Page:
Finally, after the first two editions of this column, I was able to get a club to kick the living shit out of me.
In the case of the Aikido and Jiu Jitsu Club, however, they preferred to throw rather than kick me.
Previously separate clubs, both Aikido and Jiu Jitsu combined for the same practice sessions so the members can get exposure to both martial arts. But, for better or worse, I was only present for Jiu Jitsu.
As someone whose martial arts knowledge includes all of Jackie Chan’s discography, I really had no idea what was about to happen to me when club President John Leinonen agreed to demonstrate moves on me.
What was truly surprising was that the first thing I had to learn was how to fall. Everything the group practices plays into the theme of self-defense as a last resort.
“We [practice] striking only in the most practical sense,” Leinonen said.
Now that I know how to fall like a champ, I can finally take the ass-kicking of a lifetime, so come at me, bullies.
Jiu Jitsu teaches methods to disarm an opponent, incapacitate him or her through tackles and how to efficiently respond to an attack.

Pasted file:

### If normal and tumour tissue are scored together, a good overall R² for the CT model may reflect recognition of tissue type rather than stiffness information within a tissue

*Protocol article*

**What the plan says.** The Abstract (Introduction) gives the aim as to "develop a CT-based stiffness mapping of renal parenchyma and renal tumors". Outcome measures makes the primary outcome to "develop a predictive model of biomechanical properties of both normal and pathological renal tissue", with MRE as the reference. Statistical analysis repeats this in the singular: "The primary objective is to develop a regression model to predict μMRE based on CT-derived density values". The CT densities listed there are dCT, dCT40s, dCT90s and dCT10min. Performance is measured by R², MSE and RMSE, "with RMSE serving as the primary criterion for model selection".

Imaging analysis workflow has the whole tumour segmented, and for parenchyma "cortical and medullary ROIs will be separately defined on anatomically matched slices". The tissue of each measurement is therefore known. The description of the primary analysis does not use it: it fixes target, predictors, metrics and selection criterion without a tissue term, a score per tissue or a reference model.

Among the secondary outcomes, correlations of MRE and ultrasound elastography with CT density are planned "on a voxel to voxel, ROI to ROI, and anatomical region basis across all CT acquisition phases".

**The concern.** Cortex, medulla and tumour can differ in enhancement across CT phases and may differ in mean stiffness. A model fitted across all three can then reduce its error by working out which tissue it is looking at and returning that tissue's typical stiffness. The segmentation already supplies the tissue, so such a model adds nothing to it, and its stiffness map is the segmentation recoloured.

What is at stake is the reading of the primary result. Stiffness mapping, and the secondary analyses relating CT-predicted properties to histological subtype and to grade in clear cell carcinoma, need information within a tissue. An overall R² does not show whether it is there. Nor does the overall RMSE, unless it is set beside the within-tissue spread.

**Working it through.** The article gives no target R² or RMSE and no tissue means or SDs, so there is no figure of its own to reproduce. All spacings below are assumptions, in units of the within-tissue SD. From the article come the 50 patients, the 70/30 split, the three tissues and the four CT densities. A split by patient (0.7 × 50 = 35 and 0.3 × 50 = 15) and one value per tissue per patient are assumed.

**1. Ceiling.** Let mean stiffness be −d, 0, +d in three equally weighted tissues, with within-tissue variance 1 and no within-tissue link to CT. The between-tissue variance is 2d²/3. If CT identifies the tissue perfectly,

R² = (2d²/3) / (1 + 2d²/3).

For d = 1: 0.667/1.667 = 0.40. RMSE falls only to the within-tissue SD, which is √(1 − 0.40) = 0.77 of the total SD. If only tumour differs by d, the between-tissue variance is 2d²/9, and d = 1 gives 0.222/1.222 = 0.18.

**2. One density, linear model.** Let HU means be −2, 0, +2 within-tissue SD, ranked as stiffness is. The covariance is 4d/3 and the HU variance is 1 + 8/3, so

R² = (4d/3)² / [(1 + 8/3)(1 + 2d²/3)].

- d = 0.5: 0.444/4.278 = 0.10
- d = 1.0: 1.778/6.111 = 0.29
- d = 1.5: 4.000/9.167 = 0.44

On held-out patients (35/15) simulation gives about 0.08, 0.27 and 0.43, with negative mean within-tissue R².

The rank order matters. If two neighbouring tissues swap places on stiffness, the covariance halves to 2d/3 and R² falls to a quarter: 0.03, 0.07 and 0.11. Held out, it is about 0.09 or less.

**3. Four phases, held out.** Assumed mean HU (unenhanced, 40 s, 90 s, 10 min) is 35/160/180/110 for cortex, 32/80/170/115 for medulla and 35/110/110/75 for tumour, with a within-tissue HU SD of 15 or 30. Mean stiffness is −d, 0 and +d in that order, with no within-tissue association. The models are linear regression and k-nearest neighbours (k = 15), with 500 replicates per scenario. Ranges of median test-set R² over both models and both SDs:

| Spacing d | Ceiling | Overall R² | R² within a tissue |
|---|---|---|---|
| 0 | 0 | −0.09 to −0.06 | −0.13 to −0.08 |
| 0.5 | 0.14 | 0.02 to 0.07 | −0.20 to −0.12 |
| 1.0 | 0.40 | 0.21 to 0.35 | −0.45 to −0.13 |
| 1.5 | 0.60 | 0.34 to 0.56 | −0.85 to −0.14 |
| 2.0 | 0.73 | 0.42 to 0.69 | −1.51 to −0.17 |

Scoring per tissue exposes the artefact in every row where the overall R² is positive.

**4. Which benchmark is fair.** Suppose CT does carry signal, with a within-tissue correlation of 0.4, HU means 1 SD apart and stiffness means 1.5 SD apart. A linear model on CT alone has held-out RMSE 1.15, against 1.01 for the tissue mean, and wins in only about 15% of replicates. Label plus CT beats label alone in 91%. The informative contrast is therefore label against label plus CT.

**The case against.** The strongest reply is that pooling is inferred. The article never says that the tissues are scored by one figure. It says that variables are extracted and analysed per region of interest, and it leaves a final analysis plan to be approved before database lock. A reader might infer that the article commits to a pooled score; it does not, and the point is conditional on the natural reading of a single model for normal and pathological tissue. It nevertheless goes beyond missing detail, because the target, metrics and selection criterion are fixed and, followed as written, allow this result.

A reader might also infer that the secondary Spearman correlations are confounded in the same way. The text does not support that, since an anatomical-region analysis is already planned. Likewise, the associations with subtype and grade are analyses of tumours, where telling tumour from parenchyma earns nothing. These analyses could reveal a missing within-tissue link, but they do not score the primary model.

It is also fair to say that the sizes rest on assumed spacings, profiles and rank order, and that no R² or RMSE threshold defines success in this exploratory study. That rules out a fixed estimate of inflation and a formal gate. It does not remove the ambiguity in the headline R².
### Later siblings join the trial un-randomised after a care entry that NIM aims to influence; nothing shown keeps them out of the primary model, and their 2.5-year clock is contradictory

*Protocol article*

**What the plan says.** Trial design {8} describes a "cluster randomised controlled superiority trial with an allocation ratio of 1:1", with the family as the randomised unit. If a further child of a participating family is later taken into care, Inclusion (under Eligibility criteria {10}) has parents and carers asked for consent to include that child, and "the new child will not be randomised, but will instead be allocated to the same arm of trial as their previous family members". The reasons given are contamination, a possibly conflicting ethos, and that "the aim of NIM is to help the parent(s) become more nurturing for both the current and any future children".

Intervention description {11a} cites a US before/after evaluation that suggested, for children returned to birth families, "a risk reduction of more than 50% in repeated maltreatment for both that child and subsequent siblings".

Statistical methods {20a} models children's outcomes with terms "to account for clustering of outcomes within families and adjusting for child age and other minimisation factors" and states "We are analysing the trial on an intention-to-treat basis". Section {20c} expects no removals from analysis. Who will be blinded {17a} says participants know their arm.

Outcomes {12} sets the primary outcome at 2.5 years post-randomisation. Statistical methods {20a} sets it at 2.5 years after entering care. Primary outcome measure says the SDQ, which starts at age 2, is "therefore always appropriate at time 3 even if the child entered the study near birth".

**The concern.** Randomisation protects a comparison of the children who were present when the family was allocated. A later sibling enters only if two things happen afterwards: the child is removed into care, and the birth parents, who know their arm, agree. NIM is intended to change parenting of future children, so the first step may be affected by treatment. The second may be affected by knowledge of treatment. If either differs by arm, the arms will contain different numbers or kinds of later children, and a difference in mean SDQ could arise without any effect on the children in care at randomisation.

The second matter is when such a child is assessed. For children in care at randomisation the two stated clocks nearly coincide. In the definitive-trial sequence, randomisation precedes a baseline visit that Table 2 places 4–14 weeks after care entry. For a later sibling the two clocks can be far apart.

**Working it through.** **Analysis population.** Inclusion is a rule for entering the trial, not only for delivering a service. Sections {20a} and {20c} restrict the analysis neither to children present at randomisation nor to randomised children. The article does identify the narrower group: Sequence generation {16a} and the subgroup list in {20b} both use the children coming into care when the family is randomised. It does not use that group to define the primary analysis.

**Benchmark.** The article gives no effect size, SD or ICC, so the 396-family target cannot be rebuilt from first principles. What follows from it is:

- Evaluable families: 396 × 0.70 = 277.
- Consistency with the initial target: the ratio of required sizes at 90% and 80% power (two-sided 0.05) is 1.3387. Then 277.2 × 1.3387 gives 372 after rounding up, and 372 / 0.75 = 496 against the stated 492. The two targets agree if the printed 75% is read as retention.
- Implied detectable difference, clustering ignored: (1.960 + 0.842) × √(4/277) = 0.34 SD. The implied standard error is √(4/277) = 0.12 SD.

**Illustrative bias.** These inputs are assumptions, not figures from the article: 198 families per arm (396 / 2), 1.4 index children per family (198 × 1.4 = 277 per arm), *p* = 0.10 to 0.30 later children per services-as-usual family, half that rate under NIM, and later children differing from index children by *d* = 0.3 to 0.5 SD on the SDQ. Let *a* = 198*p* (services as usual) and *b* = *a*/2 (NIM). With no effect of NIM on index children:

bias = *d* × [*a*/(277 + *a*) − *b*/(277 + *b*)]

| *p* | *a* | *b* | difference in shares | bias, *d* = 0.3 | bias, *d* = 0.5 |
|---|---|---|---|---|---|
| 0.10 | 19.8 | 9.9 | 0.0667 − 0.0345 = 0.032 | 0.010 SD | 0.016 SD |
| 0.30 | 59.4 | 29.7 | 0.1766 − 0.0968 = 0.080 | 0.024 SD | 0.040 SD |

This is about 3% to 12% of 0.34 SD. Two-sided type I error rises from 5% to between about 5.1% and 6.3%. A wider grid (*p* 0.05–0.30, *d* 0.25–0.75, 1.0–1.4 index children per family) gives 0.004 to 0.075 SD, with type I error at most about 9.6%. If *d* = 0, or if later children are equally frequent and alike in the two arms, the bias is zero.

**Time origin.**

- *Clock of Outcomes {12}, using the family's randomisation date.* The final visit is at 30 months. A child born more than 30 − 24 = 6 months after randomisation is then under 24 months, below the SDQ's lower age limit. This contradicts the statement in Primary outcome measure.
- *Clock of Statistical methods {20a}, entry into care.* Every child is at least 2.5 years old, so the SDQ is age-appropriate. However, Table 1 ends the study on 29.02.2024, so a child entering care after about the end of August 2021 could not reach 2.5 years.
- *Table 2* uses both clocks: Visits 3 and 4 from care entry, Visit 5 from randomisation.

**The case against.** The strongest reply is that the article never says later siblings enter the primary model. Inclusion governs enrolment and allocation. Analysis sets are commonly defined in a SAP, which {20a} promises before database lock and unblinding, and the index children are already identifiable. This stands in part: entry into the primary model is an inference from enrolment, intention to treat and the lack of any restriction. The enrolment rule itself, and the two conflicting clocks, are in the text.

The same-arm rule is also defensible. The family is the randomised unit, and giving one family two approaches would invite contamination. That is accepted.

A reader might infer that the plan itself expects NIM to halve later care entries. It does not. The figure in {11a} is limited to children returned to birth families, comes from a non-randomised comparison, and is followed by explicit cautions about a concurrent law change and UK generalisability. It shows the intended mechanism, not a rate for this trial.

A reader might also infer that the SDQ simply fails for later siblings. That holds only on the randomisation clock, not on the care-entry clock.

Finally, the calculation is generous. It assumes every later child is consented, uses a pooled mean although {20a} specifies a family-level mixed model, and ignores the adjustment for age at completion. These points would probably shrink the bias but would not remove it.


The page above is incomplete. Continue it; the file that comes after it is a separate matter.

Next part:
Jiu Jitsu is the art of reaction, using your opponent’s momentum against them, Leinonen said.
As club Sensei Brant White said, “When you get good, you don’t choose your technique, you’re opponent does.”
The Jiu Jitsu Club is about to get a lot more opponents as they are now going to competitions. For the last year, UW Division of Recreational Sports has helped the Jiu Jitsu Club compete in the Brazilian-style of fighting, Leinonen said.
It happens that Jiu Jitsu isn’t only useful for fighting, so for any pacifists like myself, it can be used in just about any physical situation, like falling off your bike the right way to avoid injury.
I can only assume how hard Jiu Jitsu is because I never actually threw anyone. I was the butt of all injuries, but they still went “easy,” and I was way more exhausted than I probably should have been. Fighting hurts.